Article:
" Even if the British do vote to remain in the EU, there are many in France and in Brussels who think that after June 23 the eurozone countries should press on with greater integration. The seductive idea here is that a purer core, committed to greater integration and with France playing a leading role, can pioneer a degree of political integration that is currently anathema to the likes of Britain and Poland. Jean-Claude Piris, long-time head of the legal service in the Council, wrote an eloquent manifesto for such an avant-garde back in 2012: “The Future of Europe: Towards a Two-Speed EU? “
That Piris, a Frenchman, wrote his book in English is an acknowledgement of something that is not in doubt in the June 23 vote, but would have distressed de Gaulle and all succeeding French presidents: The chief language of the EU is now, de facto, English. Even if the British vote to pull out of the EU, the main working language of the EU will remain English. It is the second language of most of the officials and diplomats from central and eastern European countries, many of whom do not have adequate acquaintance with French to follow a discussion in the Council working groups in that language. So, whether by force majeure or faute de mieux, most of the business of the working groups is conducted in English. A requirement, introduced in 2004, that Commission officials would need to prove ability in three languages in order to attain promotion has not had the intended effect of shoring up the use of French."
Tim King, POLITICO
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However, at the risk of distressing the ghost of de Gaulle, I would argue that a British exit from the EU would be calamitous for the future of the French language in the EU institutions. At present, the English language can be demonized as belonging to the overweening member state that is perfidious Albion. The French government can therefore argue that English must be counter-balanced by support for its main rival as a second language: French – one of the EU’s four founding languages, an official language of three member states and a close relation of other Romance languages such as Italian, Spanish and Portuguese (never forgetting that Romania is a member of the International Organization of La Francophonie).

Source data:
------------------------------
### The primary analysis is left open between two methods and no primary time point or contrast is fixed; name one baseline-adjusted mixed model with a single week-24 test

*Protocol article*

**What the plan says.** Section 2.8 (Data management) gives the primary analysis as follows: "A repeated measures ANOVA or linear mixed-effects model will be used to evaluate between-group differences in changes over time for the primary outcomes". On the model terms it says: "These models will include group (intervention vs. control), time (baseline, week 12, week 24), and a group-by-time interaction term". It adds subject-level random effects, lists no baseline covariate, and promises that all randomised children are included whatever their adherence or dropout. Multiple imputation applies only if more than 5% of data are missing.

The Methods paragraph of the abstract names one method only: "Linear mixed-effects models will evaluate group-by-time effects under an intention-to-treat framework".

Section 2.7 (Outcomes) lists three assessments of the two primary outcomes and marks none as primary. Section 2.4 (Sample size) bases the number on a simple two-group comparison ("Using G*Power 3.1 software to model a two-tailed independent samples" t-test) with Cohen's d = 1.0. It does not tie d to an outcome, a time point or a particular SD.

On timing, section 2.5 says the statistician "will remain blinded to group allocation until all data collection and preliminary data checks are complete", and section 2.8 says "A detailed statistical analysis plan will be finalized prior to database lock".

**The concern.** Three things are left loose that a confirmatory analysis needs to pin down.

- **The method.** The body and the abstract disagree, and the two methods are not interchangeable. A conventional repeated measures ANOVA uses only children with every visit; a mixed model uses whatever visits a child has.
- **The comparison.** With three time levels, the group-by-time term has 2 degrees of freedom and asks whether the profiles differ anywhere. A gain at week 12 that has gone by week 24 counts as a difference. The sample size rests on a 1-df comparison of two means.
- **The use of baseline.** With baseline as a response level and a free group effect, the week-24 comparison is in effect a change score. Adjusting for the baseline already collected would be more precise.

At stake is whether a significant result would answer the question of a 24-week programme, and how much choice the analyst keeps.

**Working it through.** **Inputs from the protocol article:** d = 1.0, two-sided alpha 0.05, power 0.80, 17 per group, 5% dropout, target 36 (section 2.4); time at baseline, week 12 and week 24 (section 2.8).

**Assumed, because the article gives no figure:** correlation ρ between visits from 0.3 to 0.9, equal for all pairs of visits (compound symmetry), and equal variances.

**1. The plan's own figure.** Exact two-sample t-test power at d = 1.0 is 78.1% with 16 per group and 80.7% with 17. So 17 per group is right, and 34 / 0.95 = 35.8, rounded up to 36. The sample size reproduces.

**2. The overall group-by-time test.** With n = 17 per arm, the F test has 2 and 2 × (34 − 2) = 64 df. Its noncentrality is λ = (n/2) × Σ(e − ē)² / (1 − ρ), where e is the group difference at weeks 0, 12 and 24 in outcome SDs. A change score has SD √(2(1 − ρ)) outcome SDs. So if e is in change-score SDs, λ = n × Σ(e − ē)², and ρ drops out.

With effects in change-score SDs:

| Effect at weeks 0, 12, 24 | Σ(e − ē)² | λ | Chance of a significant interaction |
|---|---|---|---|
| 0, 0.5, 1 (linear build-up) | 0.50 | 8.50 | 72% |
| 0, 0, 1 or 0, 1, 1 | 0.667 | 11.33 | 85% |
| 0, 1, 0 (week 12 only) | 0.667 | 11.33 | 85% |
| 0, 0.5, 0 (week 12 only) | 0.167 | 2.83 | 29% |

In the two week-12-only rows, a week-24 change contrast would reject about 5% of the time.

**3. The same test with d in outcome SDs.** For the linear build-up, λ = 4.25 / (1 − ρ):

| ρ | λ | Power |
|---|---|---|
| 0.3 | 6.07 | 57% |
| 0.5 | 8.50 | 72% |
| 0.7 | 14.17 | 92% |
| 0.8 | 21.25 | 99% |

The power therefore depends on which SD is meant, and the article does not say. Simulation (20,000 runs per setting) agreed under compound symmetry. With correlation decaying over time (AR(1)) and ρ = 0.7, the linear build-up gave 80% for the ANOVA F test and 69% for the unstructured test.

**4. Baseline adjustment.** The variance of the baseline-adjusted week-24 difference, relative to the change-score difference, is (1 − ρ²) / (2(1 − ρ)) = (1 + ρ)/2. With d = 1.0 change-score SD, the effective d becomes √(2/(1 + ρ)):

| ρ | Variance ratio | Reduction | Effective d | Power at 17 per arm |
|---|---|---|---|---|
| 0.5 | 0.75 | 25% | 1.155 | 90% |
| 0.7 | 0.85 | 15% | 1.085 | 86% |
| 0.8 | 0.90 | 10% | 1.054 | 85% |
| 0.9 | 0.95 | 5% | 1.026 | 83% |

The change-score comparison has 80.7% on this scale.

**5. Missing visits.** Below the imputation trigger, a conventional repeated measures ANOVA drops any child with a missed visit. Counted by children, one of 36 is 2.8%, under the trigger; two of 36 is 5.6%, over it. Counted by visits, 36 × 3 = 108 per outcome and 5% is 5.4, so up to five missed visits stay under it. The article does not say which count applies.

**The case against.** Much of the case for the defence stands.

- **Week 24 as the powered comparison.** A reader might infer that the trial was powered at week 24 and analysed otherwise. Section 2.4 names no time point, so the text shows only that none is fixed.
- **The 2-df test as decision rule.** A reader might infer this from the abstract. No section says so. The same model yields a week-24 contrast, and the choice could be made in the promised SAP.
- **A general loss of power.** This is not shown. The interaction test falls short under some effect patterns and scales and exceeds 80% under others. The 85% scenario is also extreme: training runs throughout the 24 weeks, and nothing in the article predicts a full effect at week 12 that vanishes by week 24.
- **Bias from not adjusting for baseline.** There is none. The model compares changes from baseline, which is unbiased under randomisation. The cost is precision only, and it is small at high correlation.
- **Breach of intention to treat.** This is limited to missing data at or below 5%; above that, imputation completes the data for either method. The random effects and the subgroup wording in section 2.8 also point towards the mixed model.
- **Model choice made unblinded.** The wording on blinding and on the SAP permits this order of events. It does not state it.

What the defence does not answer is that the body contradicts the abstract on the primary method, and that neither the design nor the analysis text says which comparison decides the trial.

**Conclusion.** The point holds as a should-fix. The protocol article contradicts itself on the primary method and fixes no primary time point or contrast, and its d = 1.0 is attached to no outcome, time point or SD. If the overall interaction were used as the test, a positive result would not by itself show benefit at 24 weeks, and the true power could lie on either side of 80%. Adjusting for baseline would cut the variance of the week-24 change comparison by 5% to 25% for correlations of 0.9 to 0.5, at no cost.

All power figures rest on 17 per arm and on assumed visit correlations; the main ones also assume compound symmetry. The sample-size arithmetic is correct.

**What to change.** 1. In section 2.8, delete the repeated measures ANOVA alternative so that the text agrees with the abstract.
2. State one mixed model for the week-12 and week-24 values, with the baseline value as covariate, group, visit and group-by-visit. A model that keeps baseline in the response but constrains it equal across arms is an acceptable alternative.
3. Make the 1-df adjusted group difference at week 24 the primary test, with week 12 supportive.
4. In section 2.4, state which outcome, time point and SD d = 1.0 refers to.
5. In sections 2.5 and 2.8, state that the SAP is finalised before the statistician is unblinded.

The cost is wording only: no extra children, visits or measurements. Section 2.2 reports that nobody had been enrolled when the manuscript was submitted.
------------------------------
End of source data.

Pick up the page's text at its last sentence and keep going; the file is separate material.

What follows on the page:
A vote in favor of Brexit would not, however, be an unalloyed triumph for the English language.
But remove the U.K. from the EU scene and the English language will be seen and accepted for what it is — not so much an expression of British imperialism as the dominant lingua franca, knowledge of which is now a sine qua non for most aspiring bureaucrats and diplomats. For the moment, the EU’s language policy ensures that French is afforded special status, but the ground is shifting and pressure for change will increase should Britain leave the EU.
A vote in favor of Brexit would not, however, be an unalloyed triumph for the English language. What would win out would not be the language of Shakespeare that many cultural institutions in Britain were celebrating last weekend on the 400th anniversary of the playwright’s death. Instead, what would take root would be a cheapened, debased form of English as spoken and written by non-native speakers. Once the British were removed from the administration of the EU institutions, it would be left to Ireland to provide the EU’s native English-speakers. Ireland is, famously, a nation of poets, but it is a small country and probably not equal to the task of protecting the English language against the linguistic crimes committed by the Dutch, the Scandinavians and others who think they know better. "